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To Thomas Jefferson from William Short, 12 January 1790

From William Short

Paris Jan 12. 1790

My dear Sir

Your letter from Lynhaven bay arrived here two days ago. The pleasure it would have given me in any event would have been great, but it was much heightened by the impression under which I read it. As I had no idea that it was possible I should recieve a letter from you in America so soon, I supposed on seeing the address in your hand writing that you must have been thrown on the coast of Europe. My alarm was less than momentary. The same glance of the eye with which I run over the address run over the letter also and shewed me to my astonishment mixed with rapture that you were safe on the other side of the atlantic. I will not attempt to describe to you the pleasure it afforded me. I immediately sent to inform several of your friends of this agreeable event and have recieved their thanks for it. They all express their anxiety to know whether you will return here. I promise them that it shall not be long before this matter be ascertained. I hope I shall ere long have the pleasure of again hearing from you. You know by experience how much you desired to hear from America. But you can form no idea of the pleasure it will give me to hear from you.— This is the seventh letter which I have written since your departure. The dates are Oct. 8. Nov. 3. 19. 25. 30. Dec. 25. I have said less on politics in my letters to you than I otherwise should, because I knew you would have access to those which I have written to Mr. Jay, as well as the papers contained in them.

Paris has been for a long time quiet. A plenty of bread and a scarcity of money (among those who distributed it to the people to excite disturbances) are the principal causes of this tranquility. Yesterday the people gave some signs of disorder which still continue. The ostensible object was to sieze M. de Besenval whose trial has now continued so long, that the people say he will not be condemned by the Chatelet and therefore that they will do themselves justice. Every measure has been taken to find him guilty by the prosecutors. 118. witnesses have been examined, not one of whom has deposed any thing criminal against him. It is suspected that the mob who surrounded the Chatelet yesterday was excited by persons whose real design is to endeavour in the disorder to rescue M. de Favras who is a prisoner there. A former letter to Mr. Jay mentioned the affair of M. de Favras. He has undergone two interrogatories and it is said several persons have been inculpated by him. In the beginning it was attempted to induce the public to entertain suspicions against Monsieur. His going immediately to the hotel de ville and meeting public suspicion in front enabled him immediately to dissipate it. Three persons concerned in circulating the calumny against him were immediately arrested. His speech was sent to Mr. Jay the day after he delivered it and to it I refer you. M. de Favras is accused of being in a conspiracy to assassinate M. de la fayette and Bailli, to carry the King off, and to effect a counter revolution. He is a man of bad character but I cannot as yet believe he had such great designs. There is no doubt however that enough will appear against him to involve his condemnation. In case of his execution the people will be more easily kept within bounds on the liberation of M. de Besenval. Another security for him also is the better organisation of the guard of Paris. They do duty with order and seemed disposed to act in case of the people proceeding to violence.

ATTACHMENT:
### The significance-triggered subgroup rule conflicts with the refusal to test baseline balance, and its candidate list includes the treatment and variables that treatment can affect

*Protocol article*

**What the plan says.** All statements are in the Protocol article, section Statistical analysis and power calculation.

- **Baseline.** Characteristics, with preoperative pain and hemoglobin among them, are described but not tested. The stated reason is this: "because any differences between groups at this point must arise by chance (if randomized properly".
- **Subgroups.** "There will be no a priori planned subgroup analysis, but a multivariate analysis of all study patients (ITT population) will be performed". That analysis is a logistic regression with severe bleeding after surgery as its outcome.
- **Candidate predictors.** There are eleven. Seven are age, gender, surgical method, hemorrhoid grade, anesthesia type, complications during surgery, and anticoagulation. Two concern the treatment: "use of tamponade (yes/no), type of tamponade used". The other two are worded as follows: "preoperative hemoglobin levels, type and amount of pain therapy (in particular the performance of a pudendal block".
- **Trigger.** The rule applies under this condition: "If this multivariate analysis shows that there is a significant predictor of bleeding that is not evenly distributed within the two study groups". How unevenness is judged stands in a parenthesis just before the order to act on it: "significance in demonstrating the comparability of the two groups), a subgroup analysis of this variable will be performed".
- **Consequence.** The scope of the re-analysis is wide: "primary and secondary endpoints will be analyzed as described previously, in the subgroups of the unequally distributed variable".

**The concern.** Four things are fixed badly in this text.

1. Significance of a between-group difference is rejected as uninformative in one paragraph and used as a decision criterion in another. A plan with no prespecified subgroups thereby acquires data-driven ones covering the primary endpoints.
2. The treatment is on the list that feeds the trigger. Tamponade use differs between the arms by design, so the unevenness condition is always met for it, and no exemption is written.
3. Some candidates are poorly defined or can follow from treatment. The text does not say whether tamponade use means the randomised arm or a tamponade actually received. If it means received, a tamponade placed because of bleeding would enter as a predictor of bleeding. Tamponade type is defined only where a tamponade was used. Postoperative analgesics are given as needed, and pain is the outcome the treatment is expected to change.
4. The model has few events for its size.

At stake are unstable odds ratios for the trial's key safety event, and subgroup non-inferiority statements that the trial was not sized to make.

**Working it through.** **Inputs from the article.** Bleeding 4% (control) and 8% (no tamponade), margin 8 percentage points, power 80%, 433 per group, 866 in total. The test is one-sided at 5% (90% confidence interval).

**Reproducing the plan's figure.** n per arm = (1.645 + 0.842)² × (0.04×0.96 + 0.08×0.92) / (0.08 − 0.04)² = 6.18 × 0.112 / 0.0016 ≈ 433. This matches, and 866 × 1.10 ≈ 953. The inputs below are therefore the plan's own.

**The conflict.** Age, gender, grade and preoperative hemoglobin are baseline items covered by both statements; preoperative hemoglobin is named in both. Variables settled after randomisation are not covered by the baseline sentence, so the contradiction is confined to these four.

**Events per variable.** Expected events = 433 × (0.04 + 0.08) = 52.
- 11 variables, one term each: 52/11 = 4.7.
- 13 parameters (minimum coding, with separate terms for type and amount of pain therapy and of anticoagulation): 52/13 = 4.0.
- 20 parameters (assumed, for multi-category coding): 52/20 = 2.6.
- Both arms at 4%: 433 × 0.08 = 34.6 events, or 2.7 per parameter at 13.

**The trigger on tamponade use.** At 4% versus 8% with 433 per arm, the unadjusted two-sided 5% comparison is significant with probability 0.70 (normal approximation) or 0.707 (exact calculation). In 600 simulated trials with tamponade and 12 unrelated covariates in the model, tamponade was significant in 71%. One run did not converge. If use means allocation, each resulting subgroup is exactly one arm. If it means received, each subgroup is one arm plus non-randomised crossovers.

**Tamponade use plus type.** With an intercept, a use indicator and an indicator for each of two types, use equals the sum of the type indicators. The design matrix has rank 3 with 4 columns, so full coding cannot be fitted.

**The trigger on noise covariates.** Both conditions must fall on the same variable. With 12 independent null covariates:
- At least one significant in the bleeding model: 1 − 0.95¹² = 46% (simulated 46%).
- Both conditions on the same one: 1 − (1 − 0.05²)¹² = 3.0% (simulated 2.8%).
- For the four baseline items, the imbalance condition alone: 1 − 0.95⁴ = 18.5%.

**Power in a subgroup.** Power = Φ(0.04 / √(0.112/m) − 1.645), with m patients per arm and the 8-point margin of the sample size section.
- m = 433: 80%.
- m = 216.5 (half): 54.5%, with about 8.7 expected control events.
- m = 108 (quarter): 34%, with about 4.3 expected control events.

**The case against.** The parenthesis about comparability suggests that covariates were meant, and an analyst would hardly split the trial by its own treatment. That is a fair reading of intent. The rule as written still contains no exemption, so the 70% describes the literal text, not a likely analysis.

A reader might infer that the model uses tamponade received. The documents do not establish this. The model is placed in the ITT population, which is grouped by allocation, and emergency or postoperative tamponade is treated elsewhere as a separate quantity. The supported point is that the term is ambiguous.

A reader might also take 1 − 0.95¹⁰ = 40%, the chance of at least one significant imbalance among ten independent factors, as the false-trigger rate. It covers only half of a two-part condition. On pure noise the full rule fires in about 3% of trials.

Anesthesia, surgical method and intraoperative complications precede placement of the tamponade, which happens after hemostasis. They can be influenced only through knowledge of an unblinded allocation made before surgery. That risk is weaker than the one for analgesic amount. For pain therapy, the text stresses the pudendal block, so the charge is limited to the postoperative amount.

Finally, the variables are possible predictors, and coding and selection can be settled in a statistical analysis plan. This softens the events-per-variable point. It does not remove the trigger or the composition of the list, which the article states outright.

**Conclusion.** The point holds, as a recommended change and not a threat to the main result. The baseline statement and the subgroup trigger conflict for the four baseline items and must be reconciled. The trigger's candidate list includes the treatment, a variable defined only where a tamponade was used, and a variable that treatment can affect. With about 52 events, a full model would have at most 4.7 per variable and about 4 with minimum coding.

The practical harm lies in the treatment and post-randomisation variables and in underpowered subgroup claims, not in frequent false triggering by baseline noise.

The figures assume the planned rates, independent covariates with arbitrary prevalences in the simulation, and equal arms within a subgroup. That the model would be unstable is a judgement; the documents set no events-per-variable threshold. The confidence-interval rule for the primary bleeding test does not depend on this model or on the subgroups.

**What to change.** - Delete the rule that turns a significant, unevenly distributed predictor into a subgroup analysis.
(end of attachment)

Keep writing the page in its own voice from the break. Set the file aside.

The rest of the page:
The affair of the Parliament of Rennes was decided yesterday. The chamber of vacations you know refused to enregister the act of the assembly concerning the suppression of the Parliaments. The chamber was brought to the bar of the house three days ago. The President of the chamber made a speech in which he gave the reasons of their refusal, and then retired. The assembly deliberated two days on the measures to take, and last night passed a decree declaring the members of the chambers inhabiles a remplir1 aucune fonction de citoyens actifs jusqu’a ce que sur leur requete presentée au corps legislatif, ils ayent eté admis à preter le serment de fidelité à la constitution.’

The Ambassador of Sweden spoke to me some time ago on a subject which he asked me to write to Mr. Jay about. It was to know whether Congress intended sending any person to reside at Stockholm. He seemed particularly desirous that they should and still more so that the preliminaries should be treated here between him and the representative of the U.S. This conversation took place at his house after a dinner at which M. de Moustiers had described the present prospects of America growing into force and dignity in the highest colors. I told him I did not think there was any probability that any person would be sent, but that I had no information on the subject. I discharge my promise to him in part in mentioning this subject to you. I shall not trouble Mr. Jay with it.